Wednesday, 29 July 2009

Hardwick Hall

(The first in an occasional series on the stately homes of England.)

Bess of Hardwick (nee Bess Talbot) was the second most powerful woman in England during the reign of Queen Elizabeth. Of relatively humble origins, she married her way (four times) up to this position, via (#2) the Duke of Devonshire (who built Chatsworth for her - after he died it went to his brother, so she had to do a career swerve). Whilst being obviously recognised and favoured by the Queen, she was also good mates with Mary Queen of Scots - which says something about her swerving skills.

Anyway, once she finally fetched up as the Countess of Shrewsbury, she had Hardwick Hall mark one built for her. It's now a ruin in the grounds of Hardwick Hall number two - it took her only a few years to realise she hadn't set her sights high enough. The 'new' Hall has, on its roofline, the letters 'E S', Elizabeth of Shrewsbury, on each side, high against the sky. The house, on three floors, has as its main feature huge plain glass diamond-glazed windows, which in her day flooded the place with light and illuminated her amazing collection of tapestry wall hangings, which are still there. The higher the floor, the bigger the windows and tapestries - apparently, the grander you were, the more stairs you had to walk up to achieve recognition of your grandeur, at least by Bess's lights. (The servants ate at a long table in the ground floor entrance hall.) The ceilings are, interestingly, completely plain; she didn't want people looking up away from her tapestries, or herself.

There are three original portraits of Bess in the new Hall. In all of them, she has the eyes of Lady Thatcher. A charming National Trust lady agreed with me that it wouldn't have been wise to mess with Bess.

I don't know whether it's sad or not that she only lived there for nine years, much of which time she spent in a rather poky little bedroom on the first floor, quite a long way from the main action, if there was any by then. Norma Desmonde. Howard Hughes.

Monday, 20 July 2009

Swine flu

First, an abject withdrawal of my prediction a few months ago that this was a scare which would vanish into the same black hole as SARS, bird flu etc. I was wrong. Hope nobody acted on my advice. (Although the bit about not snogging hogs stands. And while I think of it, how many pigs have died? They don't tell us that, do they, eh?)

But the advice we're getting, via the media, from a growing number of organisations which are crawling out from under their stones to pronounce their particular brand of wisdom (who knew of the National Childbirth Trust or the Royal College of Midwives before today? or the other one which acronyms as RCOG but is much too hard to spell in full), is becoming genuinely confusing, especially when the government, via the media, attempt to clarify it. Three examples, from today's BBC1 6 o'clock, will do:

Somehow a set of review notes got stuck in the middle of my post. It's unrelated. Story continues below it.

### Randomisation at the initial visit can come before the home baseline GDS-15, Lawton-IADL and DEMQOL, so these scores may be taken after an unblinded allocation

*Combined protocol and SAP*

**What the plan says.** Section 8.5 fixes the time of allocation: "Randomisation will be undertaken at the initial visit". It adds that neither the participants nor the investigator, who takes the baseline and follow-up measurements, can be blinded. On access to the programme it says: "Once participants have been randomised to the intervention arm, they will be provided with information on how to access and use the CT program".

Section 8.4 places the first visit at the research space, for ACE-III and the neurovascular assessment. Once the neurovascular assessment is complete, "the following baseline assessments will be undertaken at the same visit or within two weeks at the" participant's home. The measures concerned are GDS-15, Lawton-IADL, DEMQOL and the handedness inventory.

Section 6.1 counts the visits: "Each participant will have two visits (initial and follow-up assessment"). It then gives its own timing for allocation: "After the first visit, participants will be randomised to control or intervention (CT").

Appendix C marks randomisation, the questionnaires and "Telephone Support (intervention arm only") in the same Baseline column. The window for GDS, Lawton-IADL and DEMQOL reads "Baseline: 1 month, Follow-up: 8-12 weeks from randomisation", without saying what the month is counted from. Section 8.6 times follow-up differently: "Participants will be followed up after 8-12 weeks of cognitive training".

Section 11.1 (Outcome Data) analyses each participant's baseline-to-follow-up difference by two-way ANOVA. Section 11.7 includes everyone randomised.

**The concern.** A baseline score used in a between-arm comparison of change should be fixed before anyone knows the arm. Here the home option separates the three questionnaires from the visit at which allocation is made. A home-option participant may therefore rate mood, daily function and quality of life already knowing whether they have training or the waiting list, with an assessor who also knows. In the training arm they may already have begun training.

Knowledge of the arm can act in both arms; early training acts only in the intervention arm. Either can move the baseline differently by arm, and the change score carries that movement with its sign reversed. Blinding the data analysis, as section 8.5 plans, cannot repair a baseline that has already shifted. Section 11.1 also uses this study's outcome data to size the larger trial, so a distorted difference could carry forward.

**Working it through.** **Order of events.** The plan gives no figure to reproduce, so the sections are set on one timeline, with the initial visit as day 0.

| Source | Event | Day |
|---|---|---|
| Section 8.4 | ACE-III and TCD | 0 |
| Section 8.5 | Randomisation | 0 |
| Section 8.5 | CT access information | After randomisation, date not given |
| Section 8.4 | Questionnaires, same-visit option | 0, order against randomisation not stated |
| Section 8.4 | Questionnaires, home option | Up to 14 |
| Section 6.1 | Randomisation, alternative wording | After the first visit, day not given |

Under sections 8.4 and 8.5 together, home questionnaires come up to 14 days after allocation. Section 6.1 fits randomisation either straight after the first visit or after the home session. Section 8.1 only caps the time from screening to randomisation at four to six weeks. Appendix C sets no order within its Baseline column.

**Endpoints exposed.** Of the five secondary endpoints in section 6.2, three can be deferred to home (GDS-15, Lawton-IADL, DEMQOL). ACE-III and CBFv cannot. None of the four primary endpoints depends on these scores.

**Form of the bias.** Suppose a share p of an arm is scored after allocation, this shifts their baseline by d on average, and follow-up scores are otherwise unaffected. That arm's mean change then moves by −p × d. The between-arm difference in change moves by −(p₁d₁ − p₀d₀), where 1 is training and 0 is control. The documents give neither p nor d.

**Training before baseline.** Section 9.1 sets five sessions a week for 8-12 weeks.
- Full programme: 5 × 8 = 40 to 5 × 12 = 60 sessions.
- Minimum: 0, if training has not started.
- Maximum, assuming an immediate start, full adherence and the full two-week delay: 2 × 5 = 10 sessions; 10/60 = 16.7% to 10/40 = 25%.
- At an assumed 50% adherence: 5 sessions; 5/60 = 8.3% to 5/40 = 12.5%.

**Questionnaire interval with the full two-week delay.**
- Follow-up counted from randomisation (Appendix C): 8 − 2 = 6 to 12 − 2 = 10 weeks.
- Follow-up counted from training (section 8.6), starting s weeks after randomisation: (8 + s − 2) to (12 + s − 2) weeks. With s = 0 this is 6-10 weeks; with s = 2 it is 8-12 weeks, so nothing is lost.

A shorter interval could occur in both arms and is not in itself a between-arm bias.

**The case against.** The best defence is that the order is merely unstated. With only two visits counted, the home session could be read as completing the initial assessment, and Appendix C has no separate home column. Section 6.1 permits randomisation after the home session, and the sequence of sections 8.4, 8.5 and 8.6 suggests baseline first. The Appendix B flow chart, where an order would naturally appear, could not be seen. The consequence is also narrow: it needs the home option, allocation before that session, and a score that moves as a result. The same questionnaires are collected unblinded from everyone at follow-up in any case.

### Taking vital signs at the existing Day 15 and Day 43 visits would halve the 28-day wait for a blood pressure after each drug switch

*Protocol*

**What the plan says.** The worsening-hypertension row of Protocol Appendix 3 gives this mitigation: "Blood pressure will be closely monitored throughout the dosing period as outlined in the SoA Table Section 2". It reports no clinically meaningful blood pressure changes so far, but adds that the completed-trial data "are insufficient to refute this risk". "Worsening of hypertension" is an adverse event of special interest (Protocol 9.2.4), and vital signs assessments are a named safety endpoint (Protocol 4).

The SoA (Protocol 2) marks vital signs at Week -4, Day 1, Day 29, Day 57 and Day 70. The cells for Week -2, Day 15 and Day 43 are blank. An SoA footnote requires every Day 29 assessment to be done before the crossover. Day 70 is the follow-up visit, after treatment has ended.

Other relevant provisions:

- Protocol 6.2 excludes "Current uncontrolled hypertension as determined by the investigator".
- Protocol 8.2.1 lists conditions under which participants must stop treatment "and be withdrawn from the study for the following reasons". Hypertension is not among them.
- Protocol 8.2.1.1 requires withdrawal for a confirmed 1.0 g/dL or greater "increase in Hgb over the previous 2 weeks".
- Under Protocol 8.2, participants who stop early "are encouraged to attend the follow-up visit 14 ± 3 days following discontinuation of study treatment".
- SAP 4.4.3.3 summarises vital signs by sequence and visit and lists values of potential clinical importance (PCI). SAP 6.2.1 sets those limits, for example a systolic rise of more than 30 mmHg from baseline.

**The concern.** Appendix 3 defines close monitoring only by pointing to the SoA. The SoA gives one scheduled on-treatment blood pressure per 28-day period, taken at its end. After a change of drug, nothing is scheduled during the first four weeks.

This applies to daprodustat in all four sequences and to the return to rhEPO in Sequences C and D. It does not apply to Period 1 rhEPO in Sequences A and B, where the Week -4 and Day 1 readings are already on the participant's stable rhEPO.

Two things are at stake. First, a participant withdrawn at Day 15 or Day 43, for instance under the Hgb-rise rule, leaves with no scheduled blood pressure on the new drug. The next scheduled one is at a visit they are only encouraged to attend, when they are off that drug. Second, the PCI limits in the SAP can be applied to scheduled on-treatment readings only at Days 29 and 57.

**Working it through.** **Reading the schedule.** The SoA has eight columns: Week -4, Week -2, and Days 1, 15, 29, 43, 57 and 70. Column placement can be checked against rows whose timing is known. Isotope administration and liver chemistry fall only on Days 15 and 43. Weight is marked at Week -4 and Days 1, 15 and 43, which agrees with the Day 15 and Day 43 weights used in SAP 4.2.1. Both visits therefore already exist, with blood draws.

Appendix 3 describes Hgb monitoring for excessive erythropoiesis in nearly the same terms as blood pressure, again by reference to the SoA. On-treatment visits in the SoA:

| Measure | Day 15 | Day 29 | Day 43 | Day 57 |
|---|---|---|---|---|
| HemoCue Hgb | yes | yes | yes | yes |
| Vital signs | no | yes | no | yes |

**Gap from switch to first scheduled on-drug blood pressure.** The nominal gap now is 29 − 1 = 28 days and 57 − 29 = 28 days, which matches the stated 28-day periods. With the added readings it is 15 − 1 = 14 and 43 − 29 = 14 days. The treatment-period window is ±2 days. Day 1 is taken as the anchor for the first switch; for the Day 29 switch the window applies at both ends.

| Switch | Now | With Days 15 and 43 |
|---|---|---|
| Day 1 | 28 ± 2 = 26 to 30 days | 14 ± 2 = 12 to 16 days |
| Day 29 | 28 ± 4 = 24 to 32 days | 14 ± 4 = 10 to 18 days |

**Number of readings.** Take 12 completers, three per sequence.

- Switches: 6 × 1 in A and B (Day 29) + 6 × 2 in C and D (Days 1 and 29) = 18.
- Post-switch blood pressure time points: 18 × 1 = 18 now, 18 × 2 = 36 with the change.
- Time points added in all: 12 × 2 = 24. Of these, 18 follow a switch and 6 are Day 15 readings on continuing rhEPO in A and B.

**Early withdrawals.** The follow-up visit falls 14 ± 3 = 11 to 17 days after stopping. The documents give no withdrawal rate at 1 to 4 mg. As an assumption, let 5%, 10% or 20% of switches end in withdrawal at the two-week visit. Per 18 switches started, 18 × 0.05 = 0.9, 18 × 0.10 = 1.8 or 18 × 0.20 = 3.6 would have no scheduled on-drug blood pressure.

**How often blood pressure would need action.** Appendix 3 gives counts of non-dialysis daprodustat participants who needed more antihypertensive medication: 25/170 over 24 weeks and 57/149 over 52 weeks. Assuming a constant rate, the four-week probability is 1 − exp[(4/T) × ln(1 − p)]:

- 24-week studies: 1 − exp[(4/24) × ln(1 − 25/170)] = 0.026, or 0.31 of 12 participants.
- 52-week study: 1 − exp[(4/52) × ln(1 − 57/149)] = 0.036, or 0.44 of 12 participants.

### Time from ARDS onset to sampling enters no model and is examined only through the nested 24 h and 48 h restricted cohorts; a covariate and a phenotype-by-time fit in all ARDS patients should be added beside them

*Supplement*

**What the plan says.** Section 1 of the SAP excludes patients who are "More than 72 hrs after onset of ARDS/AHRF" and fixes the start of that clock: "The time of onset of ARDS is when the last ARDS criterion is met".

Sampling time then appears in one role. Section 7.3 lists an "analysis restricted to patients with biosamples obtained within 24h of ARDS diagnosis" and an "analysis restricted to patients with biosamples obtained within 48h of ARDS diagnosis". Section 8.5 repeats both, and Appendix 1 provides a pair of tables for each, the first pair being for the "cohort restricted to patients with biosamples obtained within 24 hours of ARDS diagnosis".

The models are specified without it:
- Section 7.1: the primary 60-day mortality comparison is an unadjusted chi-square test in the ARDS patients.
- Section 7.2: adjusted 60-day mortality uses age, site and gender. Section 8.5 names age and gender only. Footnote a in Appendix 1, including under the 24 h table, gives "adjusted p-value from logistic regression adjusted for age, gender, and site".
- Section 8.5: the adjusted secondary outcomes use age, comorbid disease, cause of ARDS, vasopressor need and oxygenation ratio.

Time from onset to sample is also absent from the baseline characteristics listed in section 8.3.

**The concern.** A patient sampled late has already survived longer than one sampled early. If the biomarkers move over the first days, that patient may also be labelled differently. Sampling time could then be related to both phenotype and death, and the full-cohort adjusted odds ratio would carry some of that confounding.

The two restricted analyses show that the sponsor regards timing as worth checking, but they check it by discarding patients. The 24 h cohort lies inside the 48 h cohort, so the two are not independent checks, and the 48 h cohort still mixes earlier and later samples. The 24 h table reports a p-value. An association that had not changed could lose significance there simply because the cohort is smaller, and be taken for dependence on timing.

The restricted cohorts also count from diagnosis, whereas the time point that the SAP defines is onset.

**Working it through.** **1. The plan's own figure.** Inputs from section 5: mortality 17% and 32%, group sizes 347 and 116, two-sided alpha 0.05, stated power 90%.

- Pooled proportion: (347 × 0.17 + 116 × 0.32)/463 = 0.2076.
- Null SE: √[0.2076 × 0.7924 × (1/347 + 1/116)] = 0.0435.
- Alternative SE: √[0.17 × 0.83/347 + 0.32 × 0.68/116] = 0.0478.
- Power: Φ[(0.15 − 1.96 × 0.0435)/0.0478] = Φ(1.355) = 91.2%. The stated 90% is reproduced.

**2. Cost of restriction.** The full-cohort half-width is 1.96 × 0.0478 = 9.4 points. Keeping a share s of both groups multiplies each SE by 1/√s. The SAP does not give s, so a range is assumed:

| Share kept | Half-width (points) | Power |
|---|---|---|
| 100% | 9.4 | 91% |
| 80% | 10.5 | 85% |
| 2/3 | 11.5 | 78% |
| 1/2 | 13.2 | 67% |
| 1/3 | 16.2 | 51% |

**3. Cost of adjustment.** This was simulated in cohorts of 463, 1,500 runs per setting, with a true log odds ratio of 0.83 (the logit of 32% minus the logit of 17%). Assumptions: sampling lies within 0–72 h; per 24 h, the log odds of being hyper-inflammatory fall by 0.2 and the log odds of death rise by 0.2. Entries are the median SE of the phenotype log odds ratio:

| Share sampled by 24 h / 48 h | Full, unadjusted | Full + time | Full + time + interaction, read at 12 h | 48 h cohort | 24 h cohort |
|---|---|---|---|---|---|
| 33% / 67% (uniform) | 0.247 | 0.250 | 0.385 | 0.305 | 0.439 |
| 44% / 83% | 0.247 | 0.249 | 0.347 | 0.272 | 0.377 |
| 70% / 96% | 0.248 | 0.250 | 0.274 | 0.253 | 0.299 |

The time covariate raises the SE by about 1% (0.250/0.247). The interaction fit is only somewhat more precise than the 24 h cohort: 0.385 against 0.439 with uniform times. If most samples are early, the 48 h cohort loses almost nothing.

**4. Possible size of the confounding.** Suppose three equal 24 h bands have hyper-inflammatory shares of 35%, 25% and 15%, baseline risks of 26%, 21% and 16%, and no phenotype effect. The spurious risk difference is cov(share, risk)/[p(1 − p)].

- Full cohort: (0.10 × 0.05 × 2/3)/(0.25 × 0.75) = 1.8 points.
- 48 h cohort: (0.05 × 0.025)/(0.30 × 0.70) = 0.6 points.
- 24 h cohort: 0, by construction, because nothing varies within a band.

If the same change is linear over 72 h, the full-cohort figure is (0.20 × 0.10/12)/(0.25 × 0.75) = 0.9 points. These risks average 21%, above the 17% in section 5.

1. Pregnant women, or those toying with the idea, should avoid 'crowds and unneccessary travel', but should nevertheless carry on with life as normal. (Presumably the rest of us can, well, just carry on with life as normal, right?)
  2. The over-65s are amongst those at greatest risk. Last week, we were amongst those at least risk. Turns out that, though we're still at least risk of catching it, we're at greatest risk of complications should we be gaga enough to do so. I'm not sure how exactly to modify my behaviour to take this into account.
  3. Amongst the measures to avoid contracting the disease, if you sneeze, do so into a tissue and dispose of it immediately. Leaving aside how exactly to achieve the latter, for example on the Tube - stuff it into someone else's pocket? - how does this prevent me catching it? Spreading it, maybe, but ... oh never mind.

I've checked my diary, and nothing planned over the next three weeks seems to infringe these or any other advice I've heard. Will someone please let me know when it's all over, so I can get back to risking the idea of not carrying on with life as normal but doing something different...

Monday, 13 July 2009

Exit Strategy

In the growingly converging worlds of media and politics, this expression is the new eye-watering elephant in the room. Today, I've heard it on the radio in the diverse contexts of Afghanistan and cricket, and a quick search will add in the financial crisis, a TV show called 'Lost', and (I kid you not) the Mohawk Indians' intention to withdraw from the US national electricity grid.

Before I use it myself in polite conversation ('gosh, is that the time? Better implement my E S!'), let's try for a definition, or at least a description. Exit strategies are what you invent when it's too late. You suddenly realise you're in this room, and hey, how did I get here, and, okay, there's the way out over there, but I can't see quite how to get from here to that door because there's an eyewatering number of elephants in the way. A youngster will be told 'well, you should have thought of that before you started down the hill on the skateboard/jumped off the bridge/dated those three girls at the same date time and place' ...

Did anybody, anywhere, ever, before starting something, define their exit strategy along with their entry one? I haven't come across an example.

Thursday, 9 July 2009

Finn the Greyhound

Lazy dog.


One of the many interesting characters I met on my recent visit to the Peak District. Rocky is a tame sheep who lives in Rosie and John's paddock with his platonic partner Maud (Maud is black, woolly and camera-shy). If he spots you leaning on the fence eating crisps, Rocky will climb up onto it and nudge the back of your legs with his nose.
Why can't I make this text align to the left?
Posted by Picasa